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17 ways to avoid ID theft on campus
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10. Get your credit report regularly.
If anyone has gotten credit in your name, it will likely show up on one of your three credit reports. Federal law gives you access to at least one copy of each of the three every year. (Your state law may allow you more.)

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If you stagger the reports (get one every four months), that's a good way to check it regularly for no cost. Or talk your parents into paying for a monitoring service through one of the credit bureaus (about $80 a year, says Ulzheimer), that will alert you any time someone applies for credit in your name.          

11. When you're out, keep your purse or wallet with you.
Whether it's the library or a frat party, just a minute is all thieves need. If you leave the room with your laptop, always keep it in sight. "It's a pain, but you really have to get into the habit of carrying your valuable personal possessions with you," says Givens.

12. Safeguard your computer.
If you have your own computer, use password protection for your files and e-mail, says Givens. That way if you share, or if the machine gets stolen, you'll have some protection. Select a password that's not obvious. What you don't want to use: your name, birthday, etc. Instead, try a combination of letters and numbers like the first initials of a favorite movie or book with a couple of numbers included; that way, you'll remember it, but no one else will be able to guess.

13. Be cautious with public computers.
If you're using a public computer, such as one in a lab or dorm common, clear the history and the cookies when you're done. If you use Internet Explorer, you can do this by going to "tools" and then "Internet options" in your browser's menu bar and selecting "delete cookies."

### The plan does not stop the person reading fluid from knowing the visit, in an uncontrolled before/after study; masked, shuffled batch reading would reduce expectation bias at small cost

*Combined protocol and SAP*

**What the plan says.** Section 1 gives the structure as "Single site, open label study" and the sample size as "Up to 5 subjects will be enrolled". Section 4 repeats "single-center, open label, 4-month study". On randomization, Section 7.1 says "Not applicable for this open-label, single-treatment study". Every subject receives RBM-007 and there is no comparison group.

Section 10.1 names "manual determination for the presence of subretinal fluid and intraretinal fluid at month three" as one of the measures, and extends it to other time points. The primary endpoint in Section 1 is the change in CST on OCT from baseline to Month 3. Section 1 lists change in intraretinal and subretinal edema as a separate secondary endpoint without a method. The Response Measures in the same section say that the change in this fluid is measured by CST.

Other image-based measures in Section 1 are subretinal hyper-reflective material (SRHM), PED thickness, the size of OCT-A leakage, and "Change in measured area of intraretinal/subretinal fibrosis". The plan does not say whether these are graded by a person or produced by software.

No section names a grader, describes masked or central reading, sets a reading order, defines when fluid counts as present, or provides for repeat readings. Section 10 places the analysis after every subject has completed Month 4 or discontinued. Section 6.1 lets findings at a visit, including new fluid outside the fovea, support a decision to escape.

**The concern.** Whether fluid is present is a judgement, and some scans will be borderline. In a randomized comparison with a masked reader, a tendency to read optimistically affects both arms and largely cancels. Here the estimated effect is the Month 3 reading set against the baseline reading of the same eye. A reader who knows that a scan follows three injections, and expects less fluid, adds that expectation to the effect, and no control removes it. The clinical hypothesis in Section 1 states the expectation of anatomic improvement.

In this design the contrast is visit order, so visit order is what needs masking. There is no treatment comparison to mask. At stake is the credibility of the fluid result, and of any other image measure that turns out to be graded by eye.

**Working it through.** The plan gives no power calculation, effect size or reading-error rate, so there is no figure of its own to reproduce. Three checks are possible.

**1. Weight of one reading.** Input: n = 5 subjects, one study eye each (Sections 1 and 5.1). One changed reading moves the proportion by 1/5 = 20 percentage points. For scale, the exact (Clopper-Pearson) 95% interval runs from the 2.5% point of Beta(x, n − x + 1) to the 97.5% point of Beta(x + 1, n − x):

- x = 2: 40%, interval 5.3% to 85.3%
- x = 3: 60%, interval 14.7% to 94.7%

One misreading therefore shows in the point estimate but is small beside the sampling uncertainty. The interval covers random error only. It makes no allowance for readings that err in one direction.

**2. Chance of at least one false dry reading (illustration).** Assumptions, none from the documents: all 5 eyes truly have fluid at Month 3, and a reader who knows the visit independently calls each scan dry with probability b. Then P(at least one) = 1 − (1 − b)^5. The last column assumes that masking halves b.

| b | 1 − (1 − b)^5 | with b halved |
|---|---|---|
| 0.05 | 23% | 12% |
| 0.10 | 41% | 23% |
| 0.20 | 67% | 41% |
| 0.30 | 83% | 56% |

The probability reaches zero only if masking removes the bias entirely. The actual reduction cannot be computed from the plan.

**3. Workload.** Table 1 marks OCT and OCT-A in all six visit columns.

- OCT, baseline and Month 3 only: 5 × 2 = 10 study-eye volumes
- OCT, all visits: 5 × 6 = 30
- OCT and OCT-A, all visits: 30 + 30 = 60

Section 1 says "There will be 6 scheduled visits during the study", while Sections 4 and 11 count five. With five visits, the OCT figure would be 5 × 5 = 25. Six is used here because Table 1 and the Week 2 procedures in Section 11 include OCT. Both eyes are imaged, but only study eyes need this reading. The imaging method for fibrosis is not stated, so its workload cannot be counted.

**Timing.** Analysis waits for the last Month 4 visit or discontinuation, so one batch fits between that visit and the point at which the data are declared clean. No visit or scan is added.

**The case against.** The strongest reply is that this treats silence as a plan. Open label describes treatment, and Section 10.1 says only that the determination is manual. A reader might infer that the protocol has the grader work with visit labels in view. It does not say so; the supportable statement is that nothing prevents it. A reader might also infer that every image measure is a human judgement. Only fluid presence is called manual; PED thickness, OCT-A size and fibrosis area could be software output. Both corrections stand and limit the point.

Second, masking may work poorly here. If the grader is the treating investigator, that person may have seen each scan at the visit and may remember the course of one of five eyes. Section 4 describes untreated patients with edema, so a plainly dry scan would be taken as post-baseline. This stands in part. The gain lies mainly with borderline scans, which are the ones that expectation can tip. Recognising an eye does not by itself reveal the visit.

"That way no one knows where you were, and it's none of their business," says Ulzheimer.

Make sure the browser isn't set up to remember your information, he says. One way to test it: Go to a free e-mail site and log into your account. Then go to another site and back to the mail site. If it automatically logs you in, it's saving your information.

14. Be smart about sharing your personal information on the Internet.
Select carefully those Internet sites where you actually register, says Givens. Consider using e-mail addresses and pseudonyms that don't include any parts of your real name.

15. Look for security when you buy online.
A secure server using encryption technology will have "https" in the prefix, says Ulzheimer. That's a lot safer than "giving your credit card to a waiter in a restaurant who disappears for 10 minutes," he says.

16. Beware of phishing scams.
Phishing, where crooks lure consumers to look-alike sites to glean personal financial data, is on the rise. "Phishing can be very seductive; it can draw you in," says Givens. So don't click on links that come to you in e-mail. Instead, go to the site yourself through your favorites or find it through a search engine.

17. Protect your PIN.
When you use a debit card in a store or at an ATM, use your hand to shield your personal identification number from prying eyes (and cell phone cameras.) "Make a habit of it," Givens says. "Don't worry about giving off the message that you don't trust. You're giving off the message you're a careful person."

Dana Dratch is a freelance writer based in Atlanta.'s corrections policy -- Posted: Sept. 8, 2006
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